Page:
Recently, I had major dental work done. Most people dread going to the dentist and I am among them. It didn’t help that when I went (twice in a short span). I kept replaying in my mind a scene from a movie starring Dustin Hoffman.
In the movie, Laurence Olivier played an ex-Nazi who is forced to come out of hiding to retrieve millions of dollars of diamonds that had been hidden. Dustin Hoffman’s brother in the movie who was trying to retrieve them before Olivier’s character does, dies in his brother’s arms, forcing him (Olivier) to come out of hiding and deal with Dustin Hoffman’s character. His goal is to ascertain if his dying brother communicated to him (Dustin Hoffman) if it’s safe to retrieve them without risking his life.
In the movie, Olivier was a dentist and has Hoffman’s character in the dentist chair trying to ascertain from him if it’s safe or not. But he’s doing dental work without numbing him or using anesthesia as he asks him repeatedly, “Is it safe?” Of all the scenes one could replay while sitting in the dentist chair, why I chose that one I’ll never know. I wanted to repeatedly ask my dentist before he got started, “Is it safe.”
That question (Is it safe?) is a relevant one many now ask as it pertains to returning to corporate church meetings. Many (wisely) quarantined to protect themselves from getting Covid-19 over the last year and a half. This was understandable and most churches accommodated themselves to the new reality by going to online services. I recently spoke with a pastor outside the US who recently was able to gather with his church for the first time during this entire period. In most churches, people who were out during the pandemic are beginning to trickle back. They feel it’s now safe.
But there is also reason for concern. Many who faithfully attended before the pandemic are not ready to return. It is not due to health concerns, but because they have become comfortable watching online. A man I know admitted to me (to his credit) that he had grown accustomed to watching the service online with a cup of coffee in his pajamas. It was much easier than getting up, dressing, and driving to church. Many believers who have laid out of meeting corporately during the last eighteen months feel the same way if they are willing to admit it.
Let me be the first to say that having online services during the pandemic was a blessing beyond description. It kept saints connected when physically gathering together was impossible. But let me say emphatically, it was never intended to take the place of real live fellowship with the people of God. Fellowship with others is one of the sacraments God has given us for our spiritual health. Such fellowship involves more than staring at a screen, but deep interaction with others as we worship, listen to God’s word, and open our hearts to others to both give and receive spiritual encouragement.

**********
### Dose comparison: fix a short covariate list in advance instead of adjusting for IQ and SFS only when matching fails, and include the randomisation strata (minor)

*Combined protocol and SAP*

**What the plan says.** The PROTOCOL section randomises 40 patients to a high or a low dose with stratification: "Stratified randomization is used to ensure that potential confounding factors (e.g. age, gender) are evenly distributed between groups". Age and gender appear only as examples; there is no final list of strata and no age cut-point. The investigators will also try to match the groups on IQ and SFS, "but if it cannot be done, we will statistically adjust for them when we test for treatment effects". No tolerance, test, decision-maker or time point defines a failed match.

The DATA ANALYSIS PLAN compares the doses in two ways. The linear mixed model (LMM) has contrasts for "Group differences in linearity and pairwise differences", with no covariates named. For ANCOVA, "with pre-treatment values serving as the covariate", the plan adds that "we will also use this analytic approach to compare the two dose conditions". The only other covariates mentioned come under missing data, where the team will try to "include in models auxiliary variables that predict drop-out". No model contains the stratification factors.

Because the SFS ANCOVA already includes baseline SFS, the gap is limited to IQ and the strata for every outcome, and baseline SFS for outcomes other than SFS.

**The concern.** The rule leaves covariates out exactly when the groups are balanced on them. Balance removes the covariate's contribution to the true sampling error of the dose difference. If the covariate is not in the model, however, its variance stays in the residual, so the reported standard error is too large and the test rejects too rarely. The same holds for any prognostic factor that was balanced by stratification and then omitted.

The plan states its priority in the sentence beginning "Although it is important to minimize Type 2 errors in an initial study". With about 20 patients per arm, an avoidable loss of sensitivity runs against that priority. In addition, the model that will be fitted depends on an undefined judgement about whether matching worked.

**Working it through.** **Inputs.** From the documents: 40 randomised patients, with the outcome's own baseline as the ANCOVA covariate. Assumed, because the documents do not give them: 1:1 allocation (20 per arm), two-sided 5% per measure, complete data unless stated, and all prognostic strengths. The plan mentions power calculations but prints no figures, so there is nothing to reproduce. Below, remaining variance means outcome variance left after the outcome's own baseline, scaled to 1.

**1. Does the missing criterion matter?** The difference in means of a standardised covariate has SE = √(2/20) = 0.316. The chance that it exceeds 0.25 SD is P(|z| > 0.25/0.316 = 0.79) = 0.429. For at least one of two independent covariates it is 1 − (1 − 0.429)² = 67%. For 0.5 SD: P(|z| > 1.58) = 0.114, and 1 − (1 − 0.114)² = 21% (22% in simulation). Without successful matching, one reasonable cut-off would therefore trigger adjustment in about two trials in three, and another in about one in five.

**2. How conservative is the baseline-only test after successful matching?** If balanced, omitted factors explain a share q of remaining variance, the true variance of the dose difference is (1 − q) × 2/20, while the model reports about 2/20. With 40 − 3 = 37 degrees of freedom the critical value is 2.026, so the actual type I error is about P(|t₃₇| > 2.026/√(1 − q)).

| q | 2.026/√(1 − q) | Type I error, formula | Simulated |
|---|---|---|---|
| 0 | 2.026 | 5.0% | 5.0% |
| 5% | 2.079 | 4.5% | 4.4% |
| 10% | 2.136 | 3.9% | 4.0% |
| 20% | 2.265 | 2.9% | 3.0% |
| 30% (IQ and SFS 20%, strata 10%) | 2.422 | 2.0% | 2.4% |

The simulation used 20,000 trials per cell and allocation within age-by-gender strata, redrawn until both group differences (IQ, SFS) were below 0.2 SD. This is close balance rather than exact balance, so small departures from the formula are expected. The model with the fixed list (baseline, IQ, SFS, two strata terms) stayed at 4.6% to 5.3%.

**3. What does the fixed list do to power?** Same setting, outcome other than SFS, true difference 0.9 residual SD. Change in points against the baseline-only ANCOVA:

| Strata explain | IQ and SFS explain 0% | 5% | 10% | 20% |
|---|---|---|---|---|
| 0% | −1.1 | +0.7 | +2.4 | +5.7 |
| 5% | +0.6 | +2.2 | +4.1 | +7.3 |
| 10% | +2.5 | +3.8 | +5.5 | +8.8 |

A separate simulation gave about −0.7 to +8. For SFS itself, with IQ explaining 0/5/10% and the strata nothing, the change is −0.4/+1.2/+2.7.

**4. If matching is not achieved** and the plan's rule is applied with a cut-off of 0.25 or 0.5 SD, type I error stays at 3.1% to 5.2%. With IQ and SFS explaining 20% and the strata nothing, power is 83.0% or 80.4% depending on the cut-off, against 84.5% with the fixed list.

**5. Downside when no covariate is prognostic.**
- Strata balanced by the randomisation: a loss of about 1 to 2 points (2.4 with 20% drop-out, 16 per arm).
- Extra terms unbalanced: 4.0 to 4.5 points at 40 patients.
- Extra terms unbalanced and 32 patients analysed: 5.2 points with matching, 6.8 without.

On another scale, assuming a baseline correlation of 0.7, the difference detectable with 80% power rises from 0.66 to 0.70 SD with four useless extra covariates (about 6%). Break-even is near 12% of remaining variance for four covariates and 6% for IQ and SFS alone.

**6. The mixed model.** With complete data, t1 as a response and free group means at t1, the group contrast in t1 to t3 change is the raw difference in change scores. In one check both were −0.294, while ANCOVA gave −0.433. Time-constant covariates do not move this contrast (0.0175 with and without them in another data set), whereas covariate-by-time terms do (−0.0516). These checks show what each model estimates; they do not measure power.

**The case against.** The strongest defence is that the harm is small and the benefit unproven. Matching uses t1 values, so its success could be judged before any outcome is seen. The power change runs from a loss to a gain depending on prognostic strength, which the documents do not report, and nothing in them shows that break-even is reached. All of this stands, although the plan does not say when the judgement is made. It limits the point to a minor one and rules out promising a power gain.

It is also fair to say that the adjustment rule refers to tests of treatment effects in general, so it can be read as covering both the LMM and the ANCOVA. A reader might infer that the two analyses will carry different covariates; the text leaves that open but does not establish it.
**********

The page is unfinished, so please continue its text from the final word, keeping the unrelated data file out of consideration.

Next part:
Apparently, the temptation to pull back from real contact with the saints is not a modern phenomenon but was an issue early believers faced as well. The writer to the Hebrews warns against believers forsaking meeting together as was the habit of some (Hebrews 10:25). Indeed, among many things’ believers are to consciously pursue is the regular practice of stirring up one another to “love and good works” (Hebrews 10:24). How do we do that if we remain isolated from one another? Surely the writer envisions more than an occasional comment in a chat room but is talking about deep emotional ties with others in local expressions of the body of Christ. In this way, there was a transference of encouragement going on. And far from accepting this as normal (passively listening to a service in isolation), the writer says such gatherings of God’s people should be on the increase rather than mere isolated cases (“not neglecting to meet together, as is the habit of some, but encouraging one another, and all the more as you see the Day drawing near” (10:25). We should be gathering more not less as we draw closer and closer to the appearing of our Lord.
While we certainly understand those with compromised immune systems continuing to lay low, all believers should be on guard against giving in to the temptation to forsake the assembling together with other believers. Neither is one on one fellowship over a meal what the writer has in mind; the Greek word episunagogue translated ‘meet together’ describes the formal assembling of God’s people. The word is derived from its root synagogue, the formal place where Jews gathered to worship and hear the Law and the Prophets read.
Is it safe to come back to the assembly? From all appearances, yes!